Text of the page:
China has also set the goal of reaching rich country levels on indicators for infant mortality, maternal mortality and life expectancy by 2030
Ever more ambitious goals
Under Xi Jinping, the Party has continued to set ambitious goals. It aims to eliminate absolute poverty by 2020 (using the national poverty line of 2,300 RMB per annum, or about a dollar a day). It has also set the goal – by 2030 – of reaching rich country levels on indicators for infant mortality, maternal mortality and life expectancy. It is pressing forward with primary care reforms in health and is introducing IT in education and has recommitted itself to increasing the quantity of affordable housing – something that has been promised for over a decade but not yet delivered on. It has also begun to tackle the very difficult problem of merging locally administered health insurance and pension schemes to reduce the divisions between urban and rural and increase mobility.
Achieving these ambitious goals and pushing through next-stage reforms will not be easy. The Party is mobilising both public and private sector firms as well as local governments to eliminate absolute poverty, and this goal looks achievable. But other initiatives will require substantial public investment and effort if vested interests are to be overcome. This is particularly evident in the health and real estate sectors, where local governments’ revenues tie them to such interests, making reform particularly difficult. Since Xi Jinping’s supporters argue that he has amassed power precisely so that he can tackle vested interests, social services may be an important test of the leadership’s commitment and ability to use their new powers for the public good.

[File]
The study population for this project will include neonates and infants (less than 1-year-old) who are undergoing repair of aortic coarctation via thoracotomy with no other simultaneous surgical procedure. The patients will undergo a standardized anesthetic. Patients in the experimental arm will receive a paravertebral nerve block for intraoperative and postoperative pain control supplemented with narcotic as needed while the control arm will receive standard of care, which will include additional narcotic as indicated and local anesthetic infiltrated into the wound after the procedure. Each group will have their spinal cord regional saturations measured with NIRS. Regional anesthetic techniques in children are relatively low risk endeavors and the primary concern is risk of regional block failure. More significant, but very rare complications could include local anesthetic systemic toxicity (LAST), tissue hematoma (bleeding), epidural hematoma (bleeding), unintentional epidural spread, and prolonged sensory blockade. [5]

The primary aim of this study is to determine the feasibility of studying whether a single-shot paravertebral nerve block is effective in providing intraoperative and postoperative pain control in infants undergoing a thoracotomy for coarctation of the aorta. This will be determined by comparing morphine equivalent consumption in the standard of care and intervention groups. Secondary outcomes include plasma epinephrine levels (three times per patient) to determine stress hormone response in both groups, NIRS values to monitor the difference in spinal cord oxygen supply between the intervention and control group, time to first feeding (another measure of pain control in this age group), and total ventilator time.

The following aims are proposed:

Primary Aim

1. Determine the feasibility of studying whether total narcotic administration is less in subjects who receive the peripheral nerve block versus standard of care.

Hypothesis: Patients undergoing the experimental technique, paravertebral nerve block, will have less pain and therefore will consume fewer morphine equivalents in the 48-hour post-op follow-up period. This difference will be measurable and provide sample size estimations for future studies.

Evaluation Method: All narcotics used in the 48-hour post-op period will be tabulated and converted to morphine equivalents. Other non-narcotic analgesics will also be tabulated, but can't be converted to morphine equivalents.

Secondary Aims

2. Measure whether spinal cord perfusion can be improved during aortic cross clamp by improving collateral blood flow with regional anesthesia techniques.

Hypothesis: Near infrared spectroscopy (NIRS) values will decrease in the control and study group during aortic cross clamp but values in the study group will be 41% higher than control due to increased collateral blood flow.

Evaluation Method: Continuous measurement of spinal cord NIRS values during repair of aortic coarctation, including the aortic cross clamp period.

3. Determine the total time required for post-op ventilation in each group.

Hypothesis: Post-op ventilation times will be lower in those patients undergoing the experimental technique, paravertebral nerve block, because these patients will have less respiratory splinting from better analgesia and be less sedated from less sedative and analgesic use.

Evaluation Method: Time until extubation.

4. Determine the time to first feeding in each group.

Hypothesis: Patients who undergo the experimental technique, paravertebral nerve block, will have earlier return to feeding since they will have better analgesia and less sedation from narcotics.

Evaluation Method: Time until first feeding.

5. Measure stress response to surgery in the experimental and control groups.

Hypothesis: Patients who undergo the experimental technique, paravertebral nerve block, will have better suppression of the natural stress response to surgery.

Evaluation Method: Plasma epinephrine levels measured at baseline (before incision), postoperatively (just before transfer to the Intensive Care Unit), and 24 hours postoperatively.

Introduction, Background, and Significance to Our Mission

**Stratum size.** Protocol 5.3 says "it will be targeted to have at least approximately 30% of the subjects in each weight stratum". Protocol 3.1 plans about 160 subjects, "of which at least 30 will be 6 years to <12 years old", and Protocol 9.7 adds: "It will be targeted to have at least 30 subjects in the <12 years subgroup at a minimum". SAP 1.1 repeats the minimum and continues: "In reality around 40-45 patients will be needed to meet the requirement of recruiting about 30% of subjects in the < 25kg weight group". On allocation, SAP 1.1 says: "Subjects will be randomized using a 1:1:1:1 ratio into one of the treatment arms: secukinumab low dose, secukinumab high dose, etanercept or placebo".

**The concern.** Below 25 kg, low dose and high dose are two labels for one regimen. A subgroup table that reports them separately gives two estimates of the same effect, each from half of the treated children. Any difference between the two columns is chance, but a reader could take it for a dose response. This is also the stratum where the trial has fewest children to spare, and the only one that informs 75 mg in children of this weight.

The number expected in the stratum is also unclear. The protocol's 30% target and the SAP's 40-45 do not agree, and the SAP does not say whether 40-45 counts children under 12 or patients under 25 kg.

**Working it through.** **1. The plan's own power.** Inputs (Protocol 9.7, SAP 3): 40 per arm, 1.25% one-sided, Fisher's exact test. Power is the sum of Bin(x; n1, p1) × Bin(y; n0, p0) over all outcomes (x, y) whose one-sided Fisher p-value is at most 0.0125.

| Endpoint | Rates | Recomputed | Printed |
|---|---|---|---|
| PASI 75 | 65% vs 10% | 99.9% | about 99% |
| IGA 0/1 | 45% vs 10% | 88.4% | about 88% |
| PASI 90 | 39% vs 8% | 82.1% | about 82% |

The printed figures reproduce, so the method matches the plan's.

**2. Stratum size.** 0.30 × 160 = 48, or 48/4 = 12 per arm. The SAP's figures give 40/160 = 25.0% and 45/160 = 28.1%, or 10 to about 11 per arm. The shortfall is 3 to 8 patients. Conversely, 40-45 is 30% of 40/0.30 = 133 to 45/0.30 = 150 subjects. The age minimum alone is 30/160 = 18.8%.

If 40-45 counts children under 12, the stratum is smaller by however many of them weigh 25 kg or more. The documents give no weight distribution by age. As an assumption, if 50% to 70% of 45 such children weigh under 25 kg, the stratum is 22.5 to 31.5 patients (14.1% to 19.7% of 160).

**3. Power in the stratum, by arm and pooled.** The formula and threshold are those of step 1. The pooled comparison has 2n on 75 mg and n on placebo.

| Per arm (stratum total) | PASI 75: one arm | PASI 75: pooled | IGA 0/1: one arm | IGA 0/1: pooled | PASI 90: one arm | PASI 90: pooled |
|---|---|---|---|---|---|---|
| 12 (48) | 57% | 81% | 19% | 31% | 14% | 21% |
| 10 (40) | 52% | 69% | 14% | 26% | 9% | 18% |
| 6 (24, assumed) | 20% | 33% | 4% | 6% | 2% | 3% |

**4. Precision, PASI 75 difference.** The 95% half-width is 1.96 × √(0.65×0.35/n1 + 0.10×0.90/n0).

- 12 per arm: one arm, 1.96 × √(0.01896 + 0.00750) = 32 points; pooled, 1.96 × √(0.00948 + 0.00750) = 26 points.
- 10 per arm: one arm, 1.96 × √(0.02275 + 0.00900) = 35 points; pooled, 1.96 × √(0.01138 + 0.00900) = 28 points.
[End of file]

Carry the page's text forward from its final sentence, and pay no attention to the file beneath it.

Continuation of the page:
Professor Jane Duckett is Edward Caird Chair of Politics at the University of Glasgow and Director of the Scottish Centre for China Research. Follow her on Twitter: @j_duckett.